Monday, December 23, 2013

Duck Dynasty Drama: The Cornerstone of Freedom Under Attack

It was the story of the week. Duck Dynasty star Phil Robertson was asked about his beliefs on gay marriage. He did the only possible thing, and freely spoke his mind. Since then, there has been much outrage. Phil Robertson's comments are said to be discriminatory. A&E has in turn, discriminated against Phil, banning him from the TV network.

Immediately, Christians and conservatives around the world have clamoured and claimed that A&E is violating Mr. Robertson's freedom of speech.

But that claim is dead wrong. I'd just like to let you all know at this point that I support Phil Robertson. I believe in all that he said, but I will not change my opinion of freedom based on the political agenda that is being propagated.

Freedom of speech is a civil right. This means it is a right guaranteed us by the Constitution and Bill of Rights (and later the Civil Rights Act), all of which act to restrain government from interfering in our lives (the Civil Rights Act goes a little further; more on that later). As the great Richard Castle (yes, the fictional character) has said,
"Technically, I'd have to be the government to violate your civil rights." 
A&E as a private institution is incapable of violating the civil rights of others. (As far as I can tell, A&E did not stop Mr. Robertson's controversial comments; thus, he was allowed to exercise free speech.) Instead, they themselves have a civil right to running their businesses in a way they see fit. This may seem ridiculous to you, but all private organizations have the right to discriminate against anyone for any reason. We can argue that it is wrong of them to do so (and generally it is), but it is not within governmental jurisdiction to force businesses or any private individual to act in a manner that government sees fit.

The same conservatives speaking out against this "civil rights violation" done by A&E have made the same argument on numerous occasions. A month ago, a cake business refused service to homosexuals. There was outrage, there was want of a government intervention, but conservatives correctly pointed out it was not the government's business.

But now the stakes have changed, pushing down a more conservative agenda, and oh how much difference we see from the world around us. We have to let our principles stand no matter what supports our agenda.

This path that we have been taken on both sides of the political aisle could have massive negative repercussions to freedom in America. In Britain, this idea is completely ingrained in the law.  So when Mr. and Mrs. Bull elected not to allow any unwed couples to stay in the same room together, they were sued for discrimination, and ultimately were forced to sell their business. All because the state didn't agree with their decisions. You see, companies have their own civil rights, and if we're not careful, if we try to protect the individual's civil rights beyond how it applies to government, we will fall in a trap of violating their rights. Remember, that businesses are run by people, not machines. The CEOs are afforded the same right as individuals.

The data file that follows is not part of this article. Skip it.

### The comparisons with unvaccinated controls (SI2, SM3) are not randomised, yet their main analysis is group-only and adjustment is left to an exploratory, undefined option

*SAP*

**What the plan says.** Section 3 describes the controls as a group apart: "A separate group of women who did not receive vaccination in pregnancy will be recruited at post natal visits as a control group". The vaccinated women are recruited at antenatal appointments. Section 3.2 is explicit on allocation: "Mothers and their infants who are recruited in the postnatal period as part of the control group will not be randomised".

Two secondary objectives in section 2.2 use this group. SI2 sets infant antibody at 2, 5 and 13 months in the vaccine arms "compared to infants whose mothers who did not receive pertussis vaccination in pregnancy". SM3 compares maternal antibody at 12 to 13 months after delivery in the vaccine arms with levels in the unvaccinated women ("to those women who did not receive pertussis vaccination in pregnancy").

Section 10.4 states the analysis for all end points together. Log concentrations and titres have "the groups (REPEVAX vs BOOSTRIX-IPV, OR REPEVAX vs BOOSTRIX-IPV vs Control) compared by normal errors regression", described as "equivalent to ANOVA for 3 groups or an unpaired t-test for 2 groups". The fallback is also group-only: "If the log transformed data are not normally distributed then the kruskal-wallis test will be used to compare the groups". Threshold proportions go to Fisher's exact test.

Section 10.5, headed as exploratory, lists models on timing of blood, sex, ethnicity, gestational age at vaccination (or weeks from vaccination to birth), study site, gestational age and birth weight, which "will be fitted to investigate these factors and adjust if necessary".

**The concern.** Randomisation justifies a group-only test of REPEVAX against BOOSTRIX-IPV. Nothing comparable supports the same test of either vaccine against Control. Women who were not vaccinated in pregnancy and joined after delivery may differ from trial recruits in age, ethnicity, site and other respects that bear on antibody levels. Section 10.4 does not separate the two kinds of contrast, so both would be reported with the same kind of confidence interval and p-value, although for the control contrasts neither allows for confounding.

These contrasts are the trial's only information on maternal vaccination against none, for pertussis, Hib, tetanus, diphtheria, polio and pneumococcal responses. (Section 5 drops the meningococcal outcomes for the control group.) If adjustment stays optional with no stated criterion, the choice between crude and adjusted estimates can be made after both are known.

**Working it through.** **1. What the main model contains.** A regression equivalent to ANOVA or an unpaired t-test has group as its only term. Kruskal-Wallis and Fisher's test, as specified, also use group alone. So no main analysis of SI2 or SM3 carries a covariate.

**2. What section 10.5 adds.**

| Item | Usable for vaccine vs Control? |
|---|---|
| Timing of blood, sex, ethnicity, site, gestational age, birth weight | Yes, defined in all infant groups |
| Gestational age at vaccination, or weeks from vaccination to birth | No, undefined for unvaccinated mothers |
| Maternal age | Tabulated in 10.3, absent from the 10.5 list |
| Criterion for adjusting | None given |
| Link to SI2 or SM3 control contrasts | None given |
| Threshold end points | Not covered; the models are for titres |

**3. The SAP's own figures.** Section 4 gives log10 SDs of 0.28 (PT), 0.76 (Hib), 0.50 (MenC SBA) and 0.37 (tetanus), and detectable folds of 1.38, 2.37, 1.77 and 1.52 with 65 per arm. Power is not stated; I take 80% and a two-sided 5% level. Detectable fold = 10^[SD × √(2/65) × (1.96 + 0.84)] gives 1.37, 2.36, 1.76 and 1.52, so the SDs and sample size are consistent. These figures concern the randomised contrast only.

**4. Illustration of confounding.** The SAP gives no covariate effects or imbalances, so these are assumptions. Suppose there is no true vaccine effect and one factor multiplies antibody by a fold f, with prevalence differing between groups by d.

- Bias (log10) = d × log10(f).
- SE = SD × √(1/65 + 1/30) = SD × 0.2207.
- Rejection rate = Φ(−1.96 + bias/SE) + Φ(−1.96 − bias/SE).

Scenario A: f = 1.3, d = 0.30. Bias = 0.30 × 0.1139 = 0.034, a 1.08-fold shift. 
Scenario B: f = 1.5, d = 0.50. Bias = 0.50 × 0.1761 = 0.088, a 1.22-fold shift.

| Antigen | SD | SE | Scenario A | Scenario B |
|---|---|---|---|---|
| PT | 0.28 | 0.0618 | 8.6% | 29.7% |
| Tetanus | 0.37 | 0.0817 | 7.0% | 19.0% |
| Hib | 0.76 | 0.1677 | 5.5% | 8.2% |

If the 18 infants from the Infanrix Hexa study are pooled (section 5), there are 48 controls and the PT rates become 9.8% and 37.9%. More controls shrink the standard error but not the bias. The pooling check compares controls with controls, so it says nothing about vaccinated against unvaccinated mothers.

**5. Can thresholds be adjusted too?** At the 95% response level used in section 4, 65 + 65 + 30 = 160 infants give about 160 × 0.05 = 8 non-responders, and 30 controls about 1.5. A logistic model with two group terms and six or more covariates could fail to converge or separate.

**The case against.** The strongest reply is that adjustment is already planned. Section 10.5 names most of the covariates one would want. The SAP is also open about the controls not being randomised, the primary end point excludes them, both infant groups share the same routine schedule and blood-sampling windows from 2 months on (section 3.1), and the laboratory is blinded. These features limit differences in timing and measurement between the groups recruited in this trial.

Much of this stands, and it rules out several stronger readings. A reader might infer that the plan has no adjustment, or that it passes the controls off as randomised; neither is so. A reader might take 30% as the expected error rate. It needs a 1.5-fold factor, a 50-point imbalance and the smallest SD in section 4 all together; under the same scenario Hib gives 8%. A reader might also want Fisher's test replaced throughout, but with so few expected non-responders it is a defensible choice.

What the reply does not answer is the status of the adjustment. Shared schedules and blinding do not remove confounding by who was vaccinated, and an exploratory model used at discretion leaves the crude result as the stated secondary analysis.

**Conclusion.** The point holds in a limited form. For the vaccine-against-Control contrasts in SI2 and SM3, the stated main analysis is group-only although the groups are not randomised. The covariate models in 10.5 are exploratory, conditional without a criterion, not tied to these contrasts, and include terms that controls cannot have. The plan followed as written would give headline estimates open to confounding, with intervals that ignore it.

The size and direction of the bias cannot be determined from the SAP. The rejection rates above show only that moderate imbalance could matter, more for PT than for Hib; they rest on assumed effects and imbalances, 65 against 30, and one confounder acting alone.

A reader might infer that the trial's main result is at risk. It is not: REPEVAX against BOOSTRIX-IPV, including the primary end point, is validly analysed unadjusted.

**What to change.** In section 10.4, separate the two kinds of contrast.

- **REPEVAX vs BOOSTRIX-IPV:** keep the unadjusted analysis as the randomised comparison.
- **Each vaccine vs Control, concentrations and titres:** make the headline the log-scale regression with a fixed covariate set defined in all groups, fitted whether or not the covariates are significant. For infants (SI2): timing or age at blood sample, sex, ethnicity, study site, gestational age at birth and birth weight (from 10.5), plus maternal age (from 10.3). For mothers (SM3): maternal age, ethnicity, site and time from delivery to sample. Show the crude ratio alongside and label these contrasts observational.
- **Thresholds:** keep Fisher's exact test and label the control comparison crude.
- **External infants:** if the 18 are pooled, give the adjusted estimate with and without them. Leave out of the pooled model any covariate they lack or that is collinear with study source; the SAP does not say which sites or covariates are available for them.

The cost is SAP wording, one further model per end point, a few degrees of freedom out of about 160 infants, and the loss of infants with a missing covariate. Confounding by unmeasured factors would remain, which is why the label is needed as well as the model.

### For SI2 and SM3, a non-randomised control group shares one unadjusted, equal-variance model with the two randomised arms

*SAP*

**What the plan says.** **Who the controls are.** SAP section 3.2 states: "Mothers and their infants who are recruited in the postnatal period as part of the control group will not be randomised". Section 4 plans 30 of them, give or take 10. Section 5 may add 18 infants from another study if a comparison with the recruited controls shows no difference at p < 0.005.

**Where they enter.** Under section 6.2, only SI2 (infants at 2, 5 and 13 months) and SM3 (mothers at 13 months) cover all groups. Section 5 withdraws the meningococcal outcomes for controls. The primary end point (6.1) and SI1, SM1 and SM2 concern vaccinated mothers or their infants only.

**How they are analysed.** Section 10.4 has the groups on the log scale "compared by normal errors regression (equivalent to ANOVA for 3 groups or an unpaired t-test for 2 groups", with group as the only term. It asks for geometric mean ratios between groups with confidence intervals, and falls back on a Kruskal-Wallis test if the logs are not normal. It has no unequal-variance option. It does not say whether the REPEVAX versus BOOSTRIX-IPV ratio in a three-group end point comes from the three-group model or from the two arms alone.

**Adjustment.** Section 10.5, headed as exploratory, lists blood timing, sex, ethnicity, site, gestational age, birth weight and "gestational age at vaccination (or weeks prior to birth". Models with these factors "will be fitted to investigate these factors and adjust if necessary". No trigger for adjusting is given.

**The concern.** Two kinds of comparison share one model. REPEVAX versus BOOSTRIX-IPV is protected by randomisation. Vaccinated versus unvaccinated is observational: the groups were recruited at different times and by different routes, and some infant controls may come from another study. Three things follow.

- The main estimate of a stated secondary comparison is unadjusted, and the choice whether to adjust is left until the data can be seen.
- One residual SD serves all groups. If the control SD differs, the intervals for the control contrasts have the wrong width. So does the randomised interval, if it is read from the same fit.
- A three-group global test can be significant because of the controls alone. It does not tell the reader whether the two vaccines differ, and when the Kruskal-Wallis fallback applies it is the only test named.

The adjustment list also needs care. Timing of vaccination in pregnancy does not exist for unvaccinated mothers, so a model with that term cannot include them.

Robin Koerner of explains this situation perfectly,
"Logically, Mr and Mrs Bull can only have committed a crime if the couple they turned away had an actual right to be served by them. Yet, the Bulls are not compelled to offer their service to anyone. So how can it be that party A’s (the Bulls) making a free choice to transact with party B (a married couple) creates a new right for party C (unmarried couple)? What kind of right would that be?"
This strikes to the very core of the issue. Everyone must have the right to their own private property, to handle it as they see fit and appropriate. Ludwig von Mises called it, "The cornerstone of every civilization." It is threatened by this ideology that has taken control of the British system.

But we in America are not much better. As you have seen, this mindset is already set in the minds of many Americans. But not only is it in the people, it is in the legislation. The Civil Rights Act for all its virtues has one major vice. It seeks to enforce its views of anti-discrimination onto private individuals and organizations.

As Senator Rand Paul explains,
"There are ten different titles to the Civil Rights Act and nine out of ten deal with public institutions and I am absolutely in favor of [them]. One deals with private institutions, and had I been around, I would have tried to modify that. But the other thing about legislation – and this is why it is a little hard to say where you are sometimes – is that when you support nine out of ten things in a good piece of legislation, do you vote for it or against it?”
The Duck Dynasty drama and debate is about a much more complicated and important phenomenon than whether A&E or Duck Dynasty are right about their views about homosexuality. Instead it sticks to the very heart of freedom. We should be afraid of the ramifications of how quick we are to apply civil rights to businesses. We should no longer push for such moves so religiously.

1 comment: